Now, as far as I know, it is a bad practice to have effective calculations within a constructor.
That depends on what you mean by "cash."
The purpose of a constructor is to "build" an object. To do that, you may have to do many things. One of the things you should do is configure some state within the new object. Is that what you consider "effective"?
The purpose of a class is to store some data ("status") and some code that works with that data. We call that "encapsulation." That is the purpose of a class: to protect the state of the class from external influence and prevent the state from influencing the outside, except through well-defined limits called "properties" and "methods." This encapsulation is what allows us to work with data freely without having to worry about breaking the rest of the system.
Immutable classes are generally preferred when possible.
Immutable classes are preferred when you need the benefits that immutable classes provide.
Instead of consulting the database within the constructor, the caller could provide the data to the constructor through parameters.
- This would eliminate some of the advantages obtained by separating the class from the original method in the first place, since the point was to take this functionality and organize it as a unit.
Intuitively, this approach makes some sense. One class is responsible for collecting data, the other class is responsible for performing its calculations. It makes things easier to prove, makes your logic easier to understand and follows the spirit of SRP.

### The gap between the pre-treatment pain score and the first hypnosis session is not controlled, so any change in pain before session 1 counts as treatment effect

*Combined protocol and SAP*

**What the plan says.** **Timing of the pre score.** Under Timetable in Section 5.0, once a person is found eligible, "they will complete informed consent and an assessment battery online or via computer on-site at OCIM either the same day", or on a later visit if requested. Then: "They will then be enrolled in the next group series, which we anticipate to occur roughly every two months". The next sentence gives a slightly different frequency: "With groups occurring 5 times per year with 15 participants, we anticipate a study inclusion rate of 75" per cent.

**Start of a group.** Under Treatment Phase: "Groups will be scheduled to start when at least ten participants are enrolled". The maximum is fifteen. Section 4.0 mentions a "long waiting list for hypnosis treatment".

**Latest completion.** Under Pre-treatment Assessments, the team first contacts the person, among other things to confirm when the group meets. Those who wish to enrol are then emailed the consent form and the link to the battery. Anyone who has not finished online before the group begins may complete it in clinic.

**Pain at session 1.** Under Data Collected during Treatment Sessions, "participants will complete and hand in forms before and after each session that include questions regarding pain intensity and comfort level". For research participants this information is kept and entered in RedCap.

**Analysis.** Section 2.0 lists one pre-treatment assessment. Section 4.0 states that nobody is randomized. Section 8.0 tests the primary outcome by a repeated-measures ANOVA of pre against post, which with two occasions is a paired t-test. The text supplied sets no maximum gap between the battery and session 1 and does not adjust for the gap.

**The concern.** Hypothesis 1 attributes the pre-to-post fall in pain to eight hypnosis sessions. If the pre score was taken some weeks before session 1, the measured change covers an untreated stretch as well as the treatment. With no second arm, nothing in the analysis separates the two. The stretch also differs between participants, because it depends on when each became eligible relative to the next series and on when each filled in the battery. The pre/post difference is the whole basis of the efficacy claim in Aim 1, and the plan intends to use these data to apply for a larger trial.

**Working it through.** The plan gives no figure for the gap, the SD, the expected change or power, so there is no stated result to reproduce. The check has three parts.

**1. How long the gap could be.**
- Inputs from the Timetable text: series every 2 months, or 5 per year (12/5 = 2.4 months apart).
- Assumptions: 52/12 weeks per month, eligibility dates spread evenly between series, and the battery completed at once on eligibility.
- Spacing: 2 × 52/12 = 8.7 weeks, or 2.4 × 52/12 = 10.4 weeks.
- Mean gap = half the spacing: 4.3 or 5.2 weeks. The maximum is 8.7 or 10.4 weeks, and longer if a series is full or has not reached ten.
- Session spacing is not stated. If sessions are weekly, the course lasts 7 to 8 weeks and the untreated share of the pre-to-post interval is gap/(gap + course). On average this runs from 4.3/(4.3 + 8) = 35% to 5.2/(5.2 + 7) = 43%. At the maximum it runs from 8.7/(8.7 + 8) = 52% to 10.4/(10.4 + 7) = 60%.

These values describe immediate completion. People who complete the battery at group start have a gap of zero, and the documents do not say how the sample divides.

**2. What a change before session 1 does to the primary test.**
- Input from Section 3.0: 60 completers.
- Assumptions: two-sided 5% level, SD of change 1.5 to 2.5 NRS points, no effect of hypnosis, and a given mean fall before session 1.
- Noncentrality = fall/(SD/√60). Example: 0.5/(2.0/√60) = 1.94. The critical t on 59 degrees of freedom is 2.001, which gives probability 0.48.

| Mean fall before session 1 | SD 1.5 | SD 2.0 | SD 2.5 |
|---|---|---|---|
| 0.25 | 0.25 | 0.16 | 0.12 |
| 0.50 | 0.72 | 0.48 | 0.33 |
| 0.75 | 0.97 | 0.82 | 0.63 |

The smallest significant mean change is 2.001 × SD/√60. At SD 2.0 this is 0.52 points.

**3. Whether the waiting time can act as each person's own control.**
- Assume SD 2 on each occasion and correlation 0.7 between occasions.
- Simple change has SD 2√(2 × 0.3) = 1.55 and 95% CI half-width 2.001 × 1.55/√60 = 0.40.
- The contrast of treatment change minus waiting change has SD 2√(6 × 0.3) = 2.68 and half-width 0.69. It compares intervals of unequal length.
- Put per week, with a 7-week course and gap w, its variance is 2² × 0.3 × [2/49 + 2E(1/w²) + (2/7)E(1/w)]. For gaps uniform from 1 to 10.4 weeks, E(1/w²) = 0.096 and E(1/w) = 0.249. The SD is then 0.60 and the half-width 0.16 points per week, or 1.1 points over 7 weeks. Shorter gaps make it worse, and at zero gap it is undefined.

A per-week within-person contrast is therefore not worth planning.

Instead of inside the constructor, the query could be done in a static factory method, leaving only the assignment of the real fields to the constructor.
The purpose of factory methods is to provide an alternative way to build objects that have more flexibility. For example, you can return an object from a type family that is derived from a base type. I don't know enough about your system to know whether or not you need that kind of flexibility.
Use something like a builder
… since the generator itself would have the wrong type, it would ensure that the caller has to call build (), which would handle all the side effects.
Making a builder is a very complex task. Only do it if you absolutely need the benefits that a builder provides. You would only use a generator if you want to provide guidance to the caller in the form of intelligence, provide construction flexibility to the caller or force a certain order in the construction steps.
I think you might worry too much about the ceremony and about being "right." If you could ignore the rule that says "do not perform calculations in the constructor", would you do it? If your class didn't have to be immutable, what would you do? If you could adopt the approach you like best, regardless of the notions of "best practices", which approach would you choose?
Focus on the techniques that give you the best balance of benefits and costs.